Accepting the Challenge of Retaining Employees
13th January 2020
January is a month where people tend to think about changing their lives and circumstances. The New Year’s resolution list still looks doable and expectations for the coming year are at their highest. It’s no coincidence, then, that the start of the year is when employees are most likely to be looking at opportunities elsewhere.
According to a survey from job-finder website Glassdoor, almost 1 in 5 people reported January as their most likely time to jump ship. It makes sense, given the opportunity to unplug and reflect that a holiday offers and the general rush of enthusiasm a fresh start in a new year brings. It’s a mistake to think that it’s all about optimism and looking to the future, though. When you’re considering a major step like changing jobs, what you’re moving away from is often more important than where you’re going.
Predictably enough, the most common reason people gave for wanting to quit their current positions was simply the money on offer. In fact, 35% of them listed it as their main motivation for ditching their old employers. By comparison, only about 1 in 10 said their primary problem with their work was poor relationships with colleagues.
Here’s where it gets interesting, though. While wanting more money is clearly a big factor for a lot of people, it’s got some competition in the list of reasons people gave for quitting. 22%, for instance, complained that their current job was simply too boring. Another 23% gave the virtually identical response that they needed a “new challenge” to keep them engaged and interested. Those 2 factors alone outweigh all other complaints and reasons for leaving a job combined.
So, what can employers do to keep their staff’s interest up? It’s a critical question, given that doing nothing potentially means losing almost 20% of them at the start of any given year. Obviously, more money would go a fair distance toward keeping employees happy – but research tells us that this is only a half-measure solution. In fact, according to an analysis based on 120 years of studies, the link between salary and job satisfaction is actually pretty flimsy. As it turns out, it’s looking like money really can’t buy you happiness. Even if it could, it’s not always going to be practical for a business to pump up wages to keep staff engaged in their work. Instead, the name of the game is keeping things challenging – which brings us to the MOD.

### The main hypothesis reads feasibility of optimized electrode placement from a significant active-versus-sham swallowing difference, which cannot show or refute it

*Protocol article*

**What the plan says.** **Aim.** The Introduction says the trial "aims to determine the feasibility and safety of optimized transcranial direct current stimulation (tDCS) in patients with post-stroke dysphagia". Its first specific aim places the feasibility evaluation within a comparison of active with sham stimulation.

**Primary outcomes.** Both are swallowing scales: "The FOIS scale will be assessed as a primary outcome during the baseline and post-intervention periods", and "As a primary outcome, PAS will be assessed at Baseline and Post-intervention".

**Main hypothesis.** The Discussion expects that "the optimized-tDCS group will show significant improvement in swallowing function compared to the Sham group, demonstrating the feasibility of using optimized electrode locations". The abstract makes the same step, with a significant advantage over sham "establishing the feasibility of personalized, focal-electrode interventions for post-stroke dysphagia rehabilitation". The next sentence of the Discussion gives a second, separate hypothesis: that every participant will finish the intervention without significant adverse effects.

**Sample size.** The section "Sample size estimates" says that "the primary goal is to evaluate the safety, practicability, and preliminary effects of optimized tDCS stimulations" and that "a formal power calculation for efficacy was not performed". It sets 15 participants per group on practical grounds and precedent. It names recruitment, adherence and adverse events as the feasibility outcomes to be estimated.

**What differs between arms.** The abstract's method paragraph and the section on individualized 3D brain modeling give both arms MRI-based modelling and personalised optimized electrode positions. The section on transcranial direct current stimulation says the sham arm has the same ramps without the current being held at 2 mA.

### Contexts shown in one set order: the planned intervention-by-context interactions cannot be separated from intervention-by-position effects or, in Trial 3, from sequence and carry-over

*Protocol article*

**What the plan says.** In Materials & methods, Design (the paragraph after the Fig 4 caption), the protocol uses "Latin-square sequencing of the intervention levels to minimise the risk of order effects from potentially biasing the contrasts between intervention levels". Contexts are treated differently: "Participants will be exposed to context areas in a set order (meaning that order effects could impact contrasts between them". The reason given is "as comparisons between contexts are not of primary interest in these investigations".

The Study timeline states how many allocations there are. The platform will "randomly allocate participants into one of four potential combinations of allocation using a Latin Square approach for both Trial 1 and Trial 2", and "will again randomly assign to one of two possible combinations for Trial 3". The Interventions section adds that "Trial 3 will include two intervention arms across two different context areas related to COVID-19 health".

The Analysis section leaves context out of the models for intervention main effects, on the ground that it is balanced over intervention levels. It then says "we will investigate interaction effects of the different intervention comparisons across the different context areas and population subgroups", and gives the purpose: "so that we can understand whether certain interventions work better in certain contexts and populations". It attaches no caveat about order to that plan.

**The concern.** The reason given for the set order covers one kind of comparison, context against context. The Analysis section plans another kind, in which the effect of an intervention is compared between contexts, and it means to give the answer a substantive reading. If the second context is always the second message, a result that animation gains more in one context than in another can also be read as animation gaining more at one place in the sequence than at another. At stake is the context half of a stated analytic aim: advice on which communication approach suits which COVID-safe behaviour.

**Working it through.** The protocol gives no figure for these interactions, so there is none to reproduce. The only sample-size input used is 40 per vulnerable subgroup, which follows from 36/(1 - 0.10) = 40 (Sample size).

Armed Forces work, in whatever form it takes, ranks among the most challenging fields on Earth. If employees are bored at work and in need of more variety and stimulation, then there are options available to accommodate them. In turn, the benefits on offer include a genuine boost to staff retention, job satisfaction and general productivity.
There are actually a number of ways employers can work with the Armed Forces to offer their staff the challenges they’re crying out for. Encouraging employees to sign up as Adult Volunteers for Cadet Forces, for instance, gives them the opportunity to learn new and transferrable skills, build their confidence, make valuable personal and professional contacts and get involved with something that really matters. Meanwhile, supporting employees in becoming Army Reservists could mean as small a commitment as 19 days per year. In return, Reservists get the opportunity to travel, earn qualifications, increase their personal fitness and receive financial incentives and tax-free bonuses.
Building ties with the MOD offers a real, practical way to tackle the obstacle of job dissatisfaction. By addressing head-on some of the biggest reasons why businesses lose staff year on year, it lowers recruitment costs, builds teamworking and promotes the development essential skills. Money can’t solve the problem. At best, it can only kick it a year or so down the road. The real way to keep staff is to make sure they’re continually broadening their horizons and experience. Reaching out to the Armed Forces community is a strong, effective move in addressing employees’ need for personal and professional growth.
If you’re leaving the Forces to start a new life in civvy street, look for employers signed up to the Armed Forces Covenant who will be able to support you and welcome your skills and experience to their teams.